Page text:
International man of mystery. Well not really, although I can mangle several languages and even read the occasional hieroglyphic. A computer scientist, an author and one of the very few people who has both an NIH grant and had a book contract. An ex- booktrope author and a photographer.
Ruby throated hummingbirds are one of the more common ones in the eastern united states. We decided to put up a feeder and after a week or so this pretty little female decided to visit. She moves quickly enough that the “on the wing” photographs are just slightly blurred. But when she stopped to feed, it was another story.
I took these images with my Sony A7III using the 600mm lens at f6.3, 1/800s, and 2000 asa (equivalent speed). The trick is to sit in a chair and wait. If they’re spooked move further away, and then after a while move closer. These birds, once they realize that you’re not a threat, become bold. They’ll buzz you to remind you to fill up the feeder, which is an interesting experience. The feed is one part sugar to four parts water by volume without added food color.
Anoles are one of the more common lizards in the American south. We have them on our porch. This is the dominant male. He’s got one eye on me, but is really focused on another male who was interested in this high status site.
I couldn’t get a great picture of their fight so this will have to do.
Redbuds are one of the more common trees in southern wooded areas and scrub. Their one of the first trees to flower – a harbinger of spring. The heart-shaped leaves will soon follow. Later, near the end of summer, they’ll have seed pods.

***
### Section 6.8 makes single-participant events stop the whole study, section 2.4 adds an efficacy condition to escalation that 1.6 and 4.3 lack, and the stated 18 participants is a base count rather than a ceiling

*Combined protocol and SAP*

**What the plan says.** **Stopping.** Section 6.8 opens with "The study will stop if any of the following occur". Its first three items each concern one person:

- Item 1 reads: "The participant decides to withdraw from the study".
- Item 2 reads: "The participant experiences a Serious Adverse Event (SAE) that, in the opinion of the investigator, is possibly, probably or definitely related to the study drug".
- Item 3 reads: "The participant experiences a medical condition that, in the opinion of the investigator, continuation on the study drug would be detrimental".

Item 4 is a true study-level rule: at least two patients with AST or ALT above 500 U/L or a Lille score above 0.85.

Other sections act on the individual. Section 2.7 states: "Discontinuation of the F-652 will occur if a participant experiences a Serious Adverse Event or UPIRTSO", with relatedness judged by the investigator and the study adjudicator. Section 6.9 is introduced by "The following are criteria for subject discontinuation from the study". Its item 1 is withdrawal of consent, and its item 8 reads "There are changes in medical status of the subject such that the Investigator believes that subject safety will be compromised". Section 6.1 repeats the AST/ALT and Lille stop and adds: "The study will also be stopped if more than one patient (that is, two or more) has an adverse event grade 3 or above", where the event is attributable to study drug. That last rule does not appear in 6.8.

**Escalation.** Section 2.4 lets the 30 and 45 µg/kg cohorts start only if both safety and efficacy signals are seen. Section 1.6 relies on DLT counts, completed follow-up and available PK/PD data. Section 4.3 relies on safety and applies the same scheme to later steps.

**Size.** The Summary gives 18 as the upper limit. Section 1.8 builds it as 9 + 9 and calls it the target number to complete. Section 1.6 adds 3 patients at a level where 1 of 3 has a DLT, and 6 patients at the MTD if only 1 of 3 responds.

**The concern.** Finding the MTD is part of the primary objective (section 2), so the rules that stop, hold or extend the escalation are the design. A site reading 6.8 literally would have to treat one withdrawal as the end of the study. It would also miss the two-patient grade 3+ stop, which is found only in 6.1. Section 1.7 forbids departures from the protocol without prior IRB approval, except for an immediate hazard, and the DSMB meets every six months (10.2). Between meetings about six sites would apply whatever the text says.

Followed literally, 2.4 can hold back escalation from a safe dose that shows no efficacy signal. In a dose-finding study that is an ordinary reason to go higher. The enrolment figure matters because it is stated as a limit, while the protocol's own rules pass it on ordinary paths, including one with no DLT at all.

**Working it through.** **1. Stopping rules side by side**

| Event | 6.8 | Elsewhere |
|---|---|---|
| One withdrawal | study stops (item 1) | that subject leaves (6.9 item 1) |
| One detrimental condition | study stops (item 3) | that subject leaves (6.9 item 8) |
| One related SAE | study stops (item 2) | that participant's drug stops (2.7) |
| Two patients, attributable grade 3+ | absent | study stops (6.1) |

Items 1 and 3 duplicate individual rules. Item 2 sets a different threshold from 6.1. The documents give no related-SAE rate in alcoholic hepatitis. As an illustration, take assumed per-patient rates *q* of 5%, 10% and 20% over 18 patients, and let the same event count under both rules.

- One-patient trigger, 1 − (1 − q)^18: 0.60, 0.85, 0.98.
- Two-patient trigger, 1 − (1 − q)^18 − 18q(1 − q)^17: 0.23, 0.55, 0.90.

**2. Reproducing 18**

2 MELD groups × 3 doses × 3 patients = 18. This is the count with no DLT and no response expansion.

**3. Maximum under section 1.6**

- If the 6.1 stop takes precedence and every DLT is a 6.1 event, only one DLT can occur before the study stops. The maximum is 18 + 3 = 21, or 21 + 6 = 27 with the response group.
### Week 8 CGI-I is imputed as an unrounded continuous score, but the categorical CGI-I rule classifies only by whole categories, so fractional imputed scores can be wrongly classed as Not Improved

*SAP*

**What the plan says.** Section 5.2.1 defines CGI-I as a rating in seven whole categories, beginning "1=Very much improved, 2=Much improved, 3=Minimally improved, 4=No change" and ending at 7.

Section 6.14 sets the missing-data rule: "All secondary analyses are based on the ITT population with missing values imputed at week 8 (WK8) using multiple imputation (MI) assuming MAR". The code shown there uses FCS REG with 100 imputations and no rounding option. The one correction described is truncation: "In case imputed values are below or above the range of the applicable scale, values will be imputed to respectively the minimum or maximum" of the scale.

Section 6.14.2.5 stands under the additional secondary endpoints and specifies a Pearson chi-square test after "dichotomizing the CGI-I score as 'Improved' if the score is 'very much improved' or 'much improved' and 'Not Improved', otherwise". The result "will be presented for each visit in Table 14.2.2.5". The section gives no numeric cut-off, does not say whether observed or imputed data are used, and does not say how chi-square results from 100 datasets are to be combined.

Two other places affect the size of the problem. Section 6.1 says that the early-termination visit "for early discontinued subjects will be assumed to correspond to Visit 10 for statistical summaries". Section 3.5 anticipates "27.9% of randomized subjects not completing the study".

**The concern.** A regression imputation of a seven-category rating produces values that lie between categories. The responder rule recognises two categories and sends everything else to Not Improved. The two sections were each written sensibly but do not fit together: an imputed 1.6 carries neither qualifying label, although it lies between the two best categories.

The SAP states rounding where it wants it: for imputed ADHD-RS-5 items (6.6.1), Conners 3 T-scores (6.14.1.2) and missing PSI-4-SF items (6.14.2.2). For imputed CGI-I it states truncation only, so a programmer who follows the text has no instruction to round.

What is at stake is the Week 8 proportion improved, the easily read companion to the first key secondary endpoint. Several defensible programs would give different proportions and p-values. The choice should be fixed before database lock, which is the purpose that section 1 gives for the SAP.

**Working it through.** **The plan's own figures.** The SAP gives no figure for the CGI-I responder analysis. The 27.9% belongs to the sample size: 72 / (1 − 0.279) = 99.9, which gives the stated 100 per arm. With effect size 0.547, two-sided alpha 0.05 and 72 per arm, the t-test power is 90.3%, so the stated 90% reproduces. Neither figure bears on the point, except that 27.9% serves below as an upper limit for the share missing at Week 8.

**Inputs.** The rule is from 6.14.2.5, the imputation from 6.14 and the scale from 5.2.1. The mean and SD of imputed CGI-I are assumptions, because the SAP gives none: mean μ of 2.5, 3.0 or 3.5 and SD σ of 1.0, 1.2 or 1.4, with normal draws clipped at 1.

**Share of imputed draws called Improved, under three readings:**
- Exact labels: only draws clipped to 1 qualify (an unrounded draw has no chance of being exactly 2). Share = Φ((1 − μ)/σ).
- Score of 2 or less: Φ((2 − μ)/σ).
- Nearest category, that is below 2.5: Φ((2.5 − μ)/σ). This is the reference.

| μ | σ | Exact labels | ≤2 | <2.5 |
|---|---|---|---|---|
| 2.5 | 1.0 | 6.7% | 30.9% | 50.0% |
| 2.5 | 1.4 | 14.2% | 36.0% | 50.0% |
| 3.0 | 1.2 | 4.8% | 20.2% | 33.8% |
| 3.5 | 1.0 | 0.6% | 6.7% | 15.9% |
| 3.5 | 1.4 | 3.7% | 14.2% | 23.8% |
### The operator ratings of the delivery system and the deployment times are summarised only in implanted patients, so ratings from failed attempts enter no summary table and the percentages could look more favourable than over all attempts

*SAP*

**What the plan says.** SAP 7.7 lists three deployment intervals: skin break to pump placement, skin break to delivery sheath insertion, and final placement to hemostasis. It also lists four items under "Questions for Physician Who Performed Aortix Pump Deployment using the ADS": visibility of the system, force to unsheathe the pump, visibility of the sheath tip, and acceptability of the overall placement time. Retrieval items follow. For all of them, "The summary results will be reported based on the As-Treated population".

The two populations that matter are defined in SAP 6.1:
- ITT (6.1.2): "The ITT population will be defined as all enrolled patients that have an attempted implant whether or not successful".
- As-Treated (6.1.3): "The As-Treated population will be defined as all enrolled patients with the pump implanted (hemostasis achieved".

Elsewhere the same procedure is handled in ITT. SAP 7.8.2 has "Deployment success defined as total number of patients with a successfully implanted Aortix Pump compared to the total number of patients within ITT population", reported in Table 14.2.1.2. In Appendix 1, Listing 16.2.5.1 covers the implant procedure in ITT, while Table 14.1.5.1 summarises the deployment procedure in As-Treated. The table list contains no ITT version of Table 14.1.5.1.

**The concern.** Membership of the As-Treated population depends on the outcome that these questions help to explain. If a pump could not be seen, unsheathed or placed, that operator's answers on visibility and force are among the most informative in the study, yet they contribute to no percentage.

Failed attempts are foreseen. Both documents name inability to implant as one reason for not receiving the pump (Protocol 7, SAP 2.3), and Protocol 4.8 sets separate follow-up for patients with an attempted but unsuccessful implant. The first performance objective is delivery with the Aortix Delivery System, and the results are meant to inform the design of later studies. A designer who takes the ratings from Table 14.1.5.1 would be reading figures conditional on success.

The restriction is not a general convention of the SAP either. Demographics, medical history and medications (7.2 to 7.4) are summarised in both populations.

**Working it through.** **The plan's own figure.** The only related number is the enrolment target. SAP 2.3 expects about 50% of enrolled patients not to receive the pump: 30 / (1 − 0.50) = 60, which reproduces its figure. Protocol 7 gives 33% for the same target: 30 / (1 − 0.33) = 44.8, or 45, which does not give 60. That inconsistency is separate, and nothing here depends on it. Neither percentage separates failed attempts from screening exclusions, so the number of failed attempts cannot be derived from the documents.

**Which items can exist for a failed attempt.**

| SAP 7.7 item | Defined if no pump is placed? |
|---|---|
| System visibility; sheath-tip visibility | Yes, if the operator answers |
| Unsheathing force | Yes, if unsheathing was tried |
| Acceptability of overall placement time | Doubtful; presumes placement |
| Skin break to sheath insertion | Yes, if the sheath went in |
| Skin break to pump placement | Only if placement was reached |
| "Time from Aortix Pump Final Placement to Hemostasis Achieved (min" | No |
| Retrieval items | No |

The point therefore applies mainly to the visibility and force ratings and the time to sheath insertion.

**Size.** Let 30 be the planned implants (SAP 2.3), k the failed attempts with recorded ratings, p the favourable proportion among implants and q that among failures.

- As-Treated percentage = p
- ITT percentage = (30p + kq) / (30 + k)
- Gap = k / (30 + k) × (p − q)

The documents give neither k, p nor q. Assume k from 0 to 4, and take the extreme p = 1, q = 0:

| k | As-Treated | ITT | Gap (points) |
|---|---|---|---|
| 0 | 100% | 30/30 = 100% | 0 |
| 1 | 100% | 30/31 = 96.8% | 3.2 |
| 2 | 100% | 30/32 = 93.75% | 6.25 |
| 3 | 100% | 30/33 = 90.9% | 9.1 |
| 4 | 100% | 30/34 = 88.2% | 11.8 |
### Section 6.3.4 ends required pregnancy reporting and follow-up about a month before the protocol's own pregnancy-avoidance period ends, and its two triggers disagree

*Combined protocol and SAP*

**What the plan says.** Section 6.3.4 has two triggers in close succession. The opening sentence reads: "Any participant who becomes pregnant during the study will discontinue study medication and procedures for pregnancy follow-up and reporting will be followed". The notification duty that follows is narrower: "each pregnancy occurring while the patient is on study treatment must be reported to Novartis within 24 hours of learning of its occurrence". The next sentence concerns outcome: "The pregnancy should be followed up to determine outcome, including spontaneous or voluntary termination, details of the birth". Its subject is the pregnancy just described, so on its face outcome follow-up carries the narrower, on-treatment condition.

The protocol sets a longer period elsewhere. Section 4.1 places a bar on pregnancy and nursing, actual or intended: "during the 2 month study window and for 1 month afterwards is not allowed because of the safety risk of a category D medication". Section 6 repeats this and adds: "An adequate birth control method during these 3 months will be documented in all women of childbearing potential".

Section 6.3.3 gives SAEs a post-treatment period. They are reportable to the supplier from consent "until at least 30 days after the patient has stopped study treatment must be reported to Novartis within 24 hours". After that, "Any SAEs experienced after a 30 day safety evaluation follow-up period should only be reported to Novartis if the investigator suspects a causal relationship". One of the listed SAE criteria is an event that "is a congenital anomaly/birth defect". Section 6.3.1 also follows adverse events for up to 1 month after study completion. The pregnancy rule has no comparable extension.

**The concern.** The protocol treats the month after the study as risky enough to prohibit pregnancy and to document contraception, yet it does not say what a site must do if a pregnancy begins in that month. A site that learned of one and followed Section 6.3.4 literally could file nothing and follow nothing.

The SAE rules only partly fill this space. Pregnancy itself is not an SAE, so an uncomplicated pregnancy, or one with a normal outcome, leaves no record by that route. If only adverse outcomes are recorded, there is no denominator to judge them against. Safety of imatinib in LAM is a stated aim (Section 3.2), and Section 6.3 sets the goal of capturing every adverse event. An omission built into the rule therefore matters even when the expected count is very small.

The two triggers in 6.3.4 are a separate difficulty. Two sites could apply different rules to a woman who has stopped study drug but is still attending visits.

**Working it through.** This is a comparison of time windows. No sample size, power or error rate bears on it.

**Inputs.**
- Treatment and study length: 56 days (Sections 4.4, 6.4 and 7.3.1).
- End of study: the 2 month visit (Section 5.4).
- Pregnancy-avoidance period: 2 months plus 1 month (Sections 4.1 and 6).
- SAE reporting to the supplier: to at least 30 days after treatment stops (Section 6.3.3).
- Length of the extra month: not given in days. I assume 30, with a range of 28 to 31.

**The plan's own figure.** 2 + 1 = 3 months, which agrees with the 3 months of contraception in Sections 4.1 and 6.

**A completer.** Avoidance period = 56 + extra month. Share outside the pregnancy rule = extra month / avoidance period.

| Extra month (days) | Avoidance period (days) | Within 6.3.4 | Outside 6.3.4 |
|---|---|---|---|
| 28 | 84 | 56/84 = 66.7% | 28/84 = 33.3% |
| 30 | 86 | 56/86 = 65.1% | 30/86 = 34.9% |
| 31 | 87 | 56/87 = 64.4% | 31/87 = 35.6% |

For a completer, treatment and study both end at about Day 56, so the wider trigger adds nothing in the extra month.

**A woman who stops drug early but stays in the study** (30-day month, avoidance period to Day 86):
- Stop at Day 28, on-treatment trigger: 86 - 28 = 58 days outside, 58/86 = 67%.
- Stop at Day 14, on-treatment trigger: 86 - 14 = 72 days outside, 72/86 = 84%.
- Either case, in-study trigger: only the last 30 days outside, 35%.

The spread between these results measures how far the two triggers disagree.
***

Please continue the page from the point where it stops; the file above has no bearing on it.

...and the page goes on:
I’ve been practicing with the local wildlife. Finally figured out how to implement “back button” focusing on the Sony A7III, which helps enormously with a telephoto. No more shifting focus to the wrong piece of grass.
The other big trick it to be non-threatening. I take a small chair and sit. The deer watch for a while and then go back to deer stuff (eating mostly).
The sony 600mm lens is pretty good as this detail shows.
A slightly rain worn turkey track is so much like a T-rex track. It shows that there are survivors. Baby T-rex’s were about the same size as today’s Turkeys. Glad that the Turkey’s don’t grow any bigger.
The wild turkeys have been visiting of late. They’re a bit hard to photograph because as a “tasty bird” they are also extremely shy. Getting these images, at dusk, took pushing my camera’s limits.
This group is all toms (male). You can see that by their beards and brightly coloured heads. Later in the year they will break up and recruit individual harems. But for now, being in a flock with many eyes to look out for danger outweighs any romantic rivalry.
Something of a reminder, about grief. About 1/1000 Americans have died from Covid-19. To put this in context, most people have a “nodding acquaintance” list of about 100 people. If individuals overlap by about 90% then almost certainly someone in your circle or in the next layer out is gone.